Gregory Hawkins, chair of FCAs Gay and Lesbian Alliance, speaks at the Fiat media discussion Sunday while fellow panelists Darrious Hilmon, executive director of Affirmations, and Dave Wait, chair of Motor City Pride, look on. BTL photo: Jason A. Michael

Fiat, Major Sponsor Of Motor City Pride, Hosts Discussion With LGBT Community Leaders

By Jason A. Michael

DETROIT - Representatives of Fiat Chrysler Automobiles and the Fiat brand joined Detroit-area LGBT leaders Sunday morning to discuss the growth of Motor City Pride and the challenges and opportunities that lie ahead for the LGBT community in the state of Michigan. About 60 people came out for the discussion, which took place just before the start of the Pride parade in the Great Lakes Business Center of the Chrysler House building in downtown Detroit.

"This is a very special day for us," said Michael Palese, manager of corporate communication for FCA, who moderated the event. "The first weekend of June is all about Motor City Pride and we've had it marked on our calendars each year. We put a lot of time and attention working with our employees and our leaders in trying to put forward the best sense of our commitment to the LGBT community and to all diverse communities throughout southeast Michigan. And, really, Motor City Pride represents the best of that."

This year marks the fourth year in a row that FCA has been a part of Motor City Pride. This year the company expanded their sponsorship with an entertainment stage at the festival in Hart Plaza and by being the lead sponsor of the Pride parade.

"For all intents and purposes, as much work as this is, I can tell you being involved in this is a labor of love," said Palese. "This is something that the company really cares about and has cared about for a long time."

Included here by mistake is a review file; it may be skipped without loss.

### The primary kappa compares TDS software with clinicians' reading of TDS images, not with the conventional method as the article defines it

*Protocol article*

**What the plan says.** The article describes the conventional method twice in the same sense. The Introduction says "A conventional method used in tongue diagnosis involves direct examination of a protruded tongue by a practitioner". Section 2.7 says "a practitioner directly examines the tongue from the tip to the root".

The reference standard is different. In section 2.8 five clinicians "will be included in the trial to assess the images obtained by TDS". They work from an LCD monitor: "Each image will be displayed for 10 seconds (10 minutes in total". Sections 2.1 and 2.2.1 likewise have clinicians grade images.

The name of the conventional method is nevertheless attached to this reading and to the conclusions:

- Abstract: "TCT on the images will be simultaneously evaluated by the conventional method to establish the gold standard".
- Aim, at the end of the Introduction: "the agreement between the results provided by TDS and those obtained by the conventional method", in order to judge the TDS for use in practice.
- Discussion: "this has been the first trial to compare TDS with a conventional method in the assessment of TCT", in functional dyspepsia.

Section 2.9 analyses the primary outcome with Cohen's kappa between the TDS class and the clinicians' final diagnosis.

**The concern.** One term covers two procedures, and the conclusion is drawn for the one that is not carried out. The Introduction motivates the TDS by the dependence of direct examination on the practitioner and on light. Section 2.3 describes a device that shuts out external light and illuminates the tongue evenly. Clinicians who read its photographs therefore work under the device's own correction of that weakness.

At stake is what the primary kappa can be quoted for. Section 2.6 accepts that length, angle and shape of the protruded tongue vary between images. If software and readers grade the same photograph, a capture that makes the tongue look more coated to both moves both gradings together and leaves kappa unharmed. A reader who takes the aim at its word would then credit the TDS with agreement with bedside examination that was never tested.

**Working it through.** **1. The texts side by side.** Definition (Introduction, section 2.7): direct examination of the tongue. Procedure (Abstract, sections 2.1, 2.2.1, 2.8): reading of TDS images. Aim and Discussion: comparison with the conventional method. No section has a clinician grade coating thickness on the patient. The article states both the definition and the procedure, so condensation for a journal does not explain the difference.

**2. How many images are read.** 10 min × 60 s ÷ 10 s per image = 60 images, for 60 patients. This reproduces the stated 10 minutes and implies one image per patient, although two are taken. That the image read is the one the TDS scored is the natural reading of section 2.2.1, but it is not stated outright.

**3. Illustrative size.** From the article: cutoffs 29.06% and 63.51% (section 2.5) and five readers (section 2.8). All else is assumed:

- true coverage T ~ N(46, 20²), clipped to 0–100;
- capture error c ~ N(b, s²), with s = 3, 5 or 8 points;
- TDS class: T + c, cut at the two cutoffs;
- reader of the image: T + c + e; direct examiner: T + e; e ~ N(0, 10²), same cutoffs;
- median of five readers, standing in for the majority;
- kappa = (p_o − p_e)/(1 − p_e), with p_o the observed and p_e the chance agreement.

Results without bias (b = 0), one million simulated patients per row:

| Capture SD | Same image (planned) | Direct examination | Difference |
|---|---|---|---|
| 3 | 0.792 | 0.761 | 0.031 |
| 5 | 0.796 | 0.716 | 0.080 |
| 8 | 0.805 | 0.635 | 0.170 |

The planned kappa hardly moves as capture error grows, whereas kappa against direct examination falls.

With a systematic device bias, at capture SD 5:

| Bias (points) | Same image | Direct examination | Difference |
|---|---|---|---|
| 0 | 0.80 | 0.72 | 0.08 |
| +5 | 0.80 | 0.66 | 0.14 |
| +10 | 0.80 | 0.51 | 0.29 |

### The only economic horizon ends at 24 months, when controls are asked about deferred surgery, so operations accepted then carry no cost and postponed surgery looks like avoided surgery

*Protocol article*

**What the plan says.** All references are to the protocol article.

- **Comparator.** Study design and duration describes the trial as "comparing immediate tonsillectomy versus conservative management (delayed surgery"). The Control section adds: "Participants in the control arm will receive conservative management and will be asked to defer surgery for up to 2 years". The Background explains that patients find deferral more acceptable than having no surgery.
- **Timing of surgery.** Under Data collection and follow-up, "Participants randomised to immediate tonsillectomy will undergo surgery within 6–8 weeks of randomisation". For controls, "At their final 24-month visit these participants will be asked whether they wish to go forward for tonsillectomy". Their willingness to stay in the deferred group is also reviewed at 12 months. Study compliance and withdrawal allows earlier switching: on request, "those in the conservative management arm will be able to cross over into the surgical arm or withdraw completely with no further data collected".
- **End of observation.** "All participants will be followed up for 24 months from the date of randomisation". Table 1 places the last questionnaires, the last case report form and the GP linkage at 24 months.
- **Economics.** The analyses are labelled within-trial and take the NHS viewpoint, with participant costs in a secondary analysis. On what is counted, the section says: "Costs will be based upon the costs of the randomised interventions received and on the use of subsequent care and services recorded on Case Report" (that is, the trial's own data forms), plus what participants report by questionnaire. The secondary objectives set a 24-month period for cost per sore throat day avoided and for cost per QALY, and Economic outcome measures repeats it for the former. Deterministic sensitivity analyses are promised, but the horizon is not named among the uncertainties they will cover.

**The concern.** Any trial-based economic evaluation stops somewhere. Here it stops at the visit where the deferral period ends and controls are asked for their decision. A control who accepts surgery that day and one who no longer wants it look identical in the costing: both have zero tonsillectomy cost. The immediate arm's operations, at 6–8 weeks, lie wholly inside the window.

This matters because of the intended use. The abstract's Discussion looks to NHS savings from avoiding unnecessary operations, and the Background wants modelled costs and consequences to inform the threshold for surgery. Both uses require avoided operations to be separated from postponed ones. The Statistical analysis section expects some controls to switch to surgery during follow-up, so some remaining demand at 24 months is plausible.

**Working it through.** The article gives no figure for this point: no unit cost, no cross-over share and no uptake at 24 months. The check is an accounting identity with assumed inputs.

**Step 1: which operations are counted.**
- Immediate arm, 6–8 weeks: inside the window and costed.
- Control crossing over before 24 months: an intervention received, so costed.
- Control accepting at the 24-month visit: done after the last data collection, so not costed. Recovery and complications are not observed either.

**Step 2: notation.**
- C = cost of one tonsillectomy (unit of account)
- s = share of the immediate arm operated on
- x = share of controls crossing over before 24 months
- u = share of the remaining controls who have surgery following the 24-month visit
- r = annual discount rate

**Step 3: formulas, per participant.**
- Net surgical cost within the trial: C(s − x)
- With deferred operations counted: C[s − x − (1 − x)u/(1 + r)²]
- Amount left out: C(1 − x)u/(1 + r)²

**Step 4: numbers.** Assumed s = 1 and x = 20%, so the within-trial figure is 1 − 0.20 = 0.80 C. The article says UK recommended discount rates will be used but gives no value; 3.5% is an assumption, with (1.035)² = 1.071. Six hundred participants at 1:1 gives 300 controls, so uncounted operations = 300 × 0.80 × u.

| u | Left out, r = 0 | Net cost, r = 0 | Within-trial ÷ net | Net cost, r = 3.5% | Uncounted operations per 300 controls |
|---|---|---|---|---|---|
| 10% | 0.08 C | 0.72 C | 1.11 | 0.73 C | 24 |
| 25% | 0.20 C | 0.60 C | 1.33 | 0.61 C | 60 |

Following Palese's remarks, a video message from Jason Stoicevich, vice president of the Fiat brand, was shown.

"The fabric of Detroit's resurgence includes the contributions of a growing LGBT community and we are very pleased to be a part of it," Stoicevich said. "The Fiat brand strives to maintain a special relationship with the LGBT community. We work hard to understand the issues and concerns that you feel and try to make a positive difference."

Panelists for the discussion included Casey Hurbis, head of Fiat brand communication; William Greene, interim executive director for Equality Michigan; Georgette Borrego Dulworth, director of talent acquisition and diversity for FCA; Gregory Hawkins, chair of FCA's Gay and Lesbian Alliance; Darrious Hilmon, executive director of Affirmations; and Dave Wait, chair of Motor City Pride.

After talking about the present and the success of Motor City Pride, Palese changed the topic to the future. The moderator asked whether, with the possibility of marriage equality being granted by the Supreme Court in a matter of days or weeks, full gay rights will have been achieved and the battle been won.

"Unfortunately the state of Michigan lags (behind) many states in its friendliness to the LGBT community," said Greene, pointing out that there are still issues such as hate crimes, employment protection and the threat of the Religious Freedom Restoration Act to address. "The fight only begins. It's an evolution and continually, unfortunately, the LGBT community is becoming a pawn in this legislative jockeying and lives are hurt, people are hurt."

Borrego Dulworth said that FCA still has trouble attracting LGBT talent from outside of the state with Michigan's reputation for intolerance being well known.

"While we as a company are doing everything that's right, I think we need the state behind us to be able to support and provide an inclusive environment for these potential employees that will continue to build our city and our state and make it a great place to live, work and play," she said.

For his part, Hilmon said that while gays and lesbians are making great strides, there are still groups under the LGBT umbrella that are struggling.

"One of the commitments that we have made at Affirmations is to the letter T, the transgender community," said Hilmon. "This is not over at the end of June or beginning of July. There are communities within the LGBT community that there is so much work to be done in, just to get caught up to the progress we're making as a whole."


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